ARC-supported researcher, Professor Albert van Dijk, and his research team from The Australian National University, funded through an ARC Discovery Projects grant, are using new space technology to predict droughts and increased bushfire risk, with predictions up to five months in advance of potentially devastating environmental events.

Using data from multiple satellites, the researchers were able to measure very small changes to the water volume 500 kilometres away—including sea level rises, melting ice in Antarctica and fluctuations in the Murray-Darling Basin.

Combining these data with a computer model simulating the water cycle and plant growth, the team built a detailed picture of the water’s distribution below the surface and likely impacts on vegetation months later. They were also able to make predictions regarding increased fire danger and farming problems several months down the track.

This new approach of looking down from space and underground opens up possibilities to prepare for drought with greater certainty. It will increase the amount of time available to manage the dire impacts of drought, such as bushfires and livestock losses.

The research team used data from the Gravity Recovery and Climate Experiment (GRACE) satellites, which measured the movement of mass and recorded changes in the Earth’s gravity over time. The GRACE satellites were recently decommissioned, but the team is planning to collect data from the GRACE Follow-on satellites developed in collaboration by Australian, American and German scientists, and launched into space last year.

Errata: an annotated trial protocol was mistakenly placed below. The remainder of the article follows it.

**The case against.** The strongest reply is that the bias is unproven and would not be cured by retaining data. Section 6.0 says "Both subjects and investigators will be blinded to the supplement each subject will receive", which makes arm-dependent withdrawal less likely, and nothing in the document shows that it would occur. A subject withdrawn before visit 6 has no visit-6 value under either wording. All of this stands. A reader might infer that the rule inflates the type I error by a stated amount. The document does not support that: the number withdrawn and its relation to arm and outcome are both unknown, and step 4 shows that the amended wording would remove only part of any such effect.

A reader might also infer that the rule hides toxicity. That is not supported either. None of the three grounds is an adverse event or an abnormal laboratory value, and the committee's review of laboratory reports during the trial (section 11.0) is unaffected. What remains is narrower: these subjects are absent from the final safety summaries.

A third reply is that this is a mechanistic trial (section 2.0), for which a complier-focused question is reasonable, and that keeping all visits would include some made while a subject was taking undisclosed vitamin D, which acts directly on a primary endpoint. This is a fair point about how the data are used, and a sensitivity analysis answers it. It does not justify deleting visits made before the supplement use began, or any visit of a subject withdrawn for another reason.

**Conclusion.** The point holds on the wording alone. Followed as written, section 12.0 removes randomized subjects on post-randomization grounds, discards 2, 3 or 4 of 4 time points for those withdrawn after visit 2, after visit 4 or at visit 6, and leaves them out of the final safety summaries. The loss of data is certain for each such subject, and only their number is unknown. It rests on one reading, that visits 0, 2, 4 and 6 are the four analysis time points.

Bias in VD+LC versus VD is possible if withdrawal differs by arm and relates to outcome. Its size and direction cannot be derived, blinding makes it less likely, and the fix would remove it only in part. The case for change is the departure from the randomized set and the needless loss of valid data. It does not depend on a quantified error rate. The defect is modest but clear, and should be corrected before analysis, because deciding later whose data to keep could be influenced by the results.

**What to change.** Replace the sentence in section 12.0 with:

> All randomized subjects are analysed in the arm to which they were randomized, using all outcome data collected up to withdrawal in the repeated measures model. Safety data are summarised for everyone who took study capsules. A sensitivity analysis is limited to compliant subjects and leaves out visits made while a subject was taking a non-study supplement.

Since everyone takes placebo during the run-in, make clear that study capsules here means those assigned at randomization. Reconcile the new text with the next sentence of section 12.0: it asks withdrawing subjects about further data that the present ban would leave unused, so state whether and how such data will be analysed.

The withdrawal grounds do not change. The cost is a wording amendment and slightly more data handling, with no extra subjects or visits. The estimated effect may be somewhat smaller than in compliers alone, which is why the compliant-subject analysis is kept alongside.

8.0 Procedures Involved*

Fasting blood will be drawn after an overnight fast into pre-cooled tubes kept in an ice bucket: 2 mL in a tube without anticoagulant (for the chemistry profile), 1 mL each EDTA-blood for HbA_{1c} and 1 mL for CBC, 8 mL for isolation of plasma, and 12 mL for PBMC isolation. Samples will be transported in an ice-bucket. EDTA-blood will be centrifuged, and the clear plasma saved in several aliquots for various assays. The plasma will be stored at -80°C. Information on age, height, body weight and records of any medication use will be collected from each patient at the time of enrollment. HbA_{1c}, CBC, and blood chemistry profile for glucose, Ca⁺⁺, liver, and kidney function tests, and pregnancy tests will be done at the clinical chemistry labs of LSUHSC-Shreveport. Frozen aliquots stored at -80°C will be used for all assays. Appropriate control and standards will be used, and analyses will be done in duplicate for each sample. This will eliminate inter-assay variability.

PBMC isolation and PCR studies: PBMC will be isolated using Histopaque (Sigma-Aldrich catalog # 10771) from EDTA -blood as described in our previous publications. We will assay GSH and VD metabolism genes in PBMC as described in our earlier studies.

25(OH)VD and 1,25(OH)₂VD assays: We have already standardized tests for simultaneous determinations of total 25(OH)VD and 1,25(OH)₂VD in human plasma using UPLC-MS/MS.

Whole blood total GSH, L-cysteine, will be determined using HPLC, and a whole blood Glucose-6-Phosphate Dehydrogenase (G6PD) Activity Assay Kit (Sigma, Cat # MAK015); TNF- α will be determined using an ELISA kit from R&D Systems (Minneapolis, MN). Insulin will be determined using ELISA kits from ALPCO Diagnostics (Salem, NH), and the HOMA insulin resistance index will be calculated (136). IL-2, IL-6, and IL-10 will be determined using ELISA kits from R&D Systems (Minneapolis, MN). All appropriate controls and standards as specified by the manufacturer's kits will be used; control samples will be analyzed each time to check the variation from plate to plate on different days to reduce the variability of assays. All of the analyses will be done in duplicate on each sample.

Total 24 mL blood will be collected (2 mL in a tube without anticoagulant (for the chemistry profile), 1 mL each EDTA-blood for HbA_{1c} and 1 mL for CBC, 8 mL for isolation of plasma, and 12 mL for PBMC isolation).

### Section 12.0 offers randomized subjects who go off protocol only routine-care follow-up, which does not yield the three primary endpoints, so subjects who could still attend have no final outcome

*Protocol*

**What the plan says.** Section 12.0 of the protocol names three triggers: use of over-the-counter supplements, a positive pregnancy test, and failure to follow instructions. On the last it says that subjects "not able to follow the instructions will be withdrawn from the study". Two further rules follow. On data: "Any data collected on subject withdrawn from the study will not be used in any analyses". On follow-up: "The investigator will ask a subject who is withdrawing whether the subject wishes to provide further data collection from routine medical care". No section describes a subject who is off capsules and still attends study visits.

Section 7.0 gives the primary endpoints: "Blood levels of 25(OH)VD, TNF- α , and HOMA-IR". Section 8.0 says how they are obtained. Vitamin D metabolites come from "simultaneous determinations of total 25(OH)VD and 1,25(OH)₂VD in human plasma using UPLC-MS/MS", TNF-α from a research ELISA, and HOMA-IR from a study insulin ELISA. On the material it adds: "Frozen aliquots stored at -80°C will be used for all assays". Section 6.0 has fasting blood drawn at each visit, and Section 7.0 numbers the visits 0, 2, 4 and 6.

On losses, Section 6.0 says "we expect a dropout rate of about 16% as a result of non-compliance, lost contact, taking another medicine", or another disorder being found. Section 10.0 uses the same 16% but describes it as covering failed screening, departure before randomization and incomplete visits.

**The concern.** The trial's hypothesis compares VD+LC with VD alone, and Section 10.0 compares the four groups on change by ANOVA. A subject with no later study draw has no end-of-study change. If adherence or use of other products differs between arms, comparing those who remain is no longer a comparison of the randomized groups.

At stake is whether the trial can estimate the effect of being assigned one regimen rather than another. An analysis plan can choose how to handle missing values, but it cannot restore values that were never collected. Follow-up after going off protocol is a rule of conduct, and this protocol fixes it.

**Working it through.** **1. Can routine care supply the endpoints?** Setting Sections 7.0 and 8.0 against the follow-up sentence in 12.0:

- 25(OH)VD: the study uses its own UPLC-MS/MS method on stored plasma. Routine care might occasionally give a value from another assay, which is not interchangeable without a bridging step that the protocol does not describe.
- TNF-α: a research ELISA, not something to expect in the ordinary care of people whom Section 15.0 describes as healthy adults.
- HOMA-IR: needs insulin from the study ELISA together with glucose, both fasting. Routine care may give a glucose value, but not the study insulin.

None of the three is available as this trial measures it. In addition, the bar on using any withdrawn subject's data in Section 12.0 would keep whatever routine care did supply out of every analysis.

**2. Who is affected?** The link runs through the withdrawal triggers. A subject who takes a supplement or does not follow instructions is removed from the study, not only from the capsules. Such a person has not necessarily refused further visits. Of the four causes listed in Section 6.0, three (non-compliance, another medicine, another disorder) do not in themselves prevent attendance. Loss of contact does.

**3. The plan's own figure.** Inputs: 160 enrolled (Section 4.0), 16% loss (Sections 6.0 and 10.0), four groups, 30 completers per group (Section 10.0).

Researchers have been able to quantify the available water more accurately than ever before, leading to more accurate forecasts of vegetation up to five months in advance.

YouTube video: ANU laser launched into space.
Credit: The Australian National University.   

Image: The NASA/German Research Centre for Geosciences GRACE Follow-On spacecraft launches onboard a SpaceX Falcon 9 rocket, Tuesday, May 22, 2018, from Space Launch Complex 4E at Vandenberg Air Force Base in California. The mission will measure changes in how mass is redistributed within and among Earth’s atmosphere, oceans, land and ice sheets, as well as within Earth itself. GRACE-FO shared its ride to orbit with five Iridium NEXT communications satellites as part of a commercial rideshare agreement.
Credit: NASA/Bill Ingalls.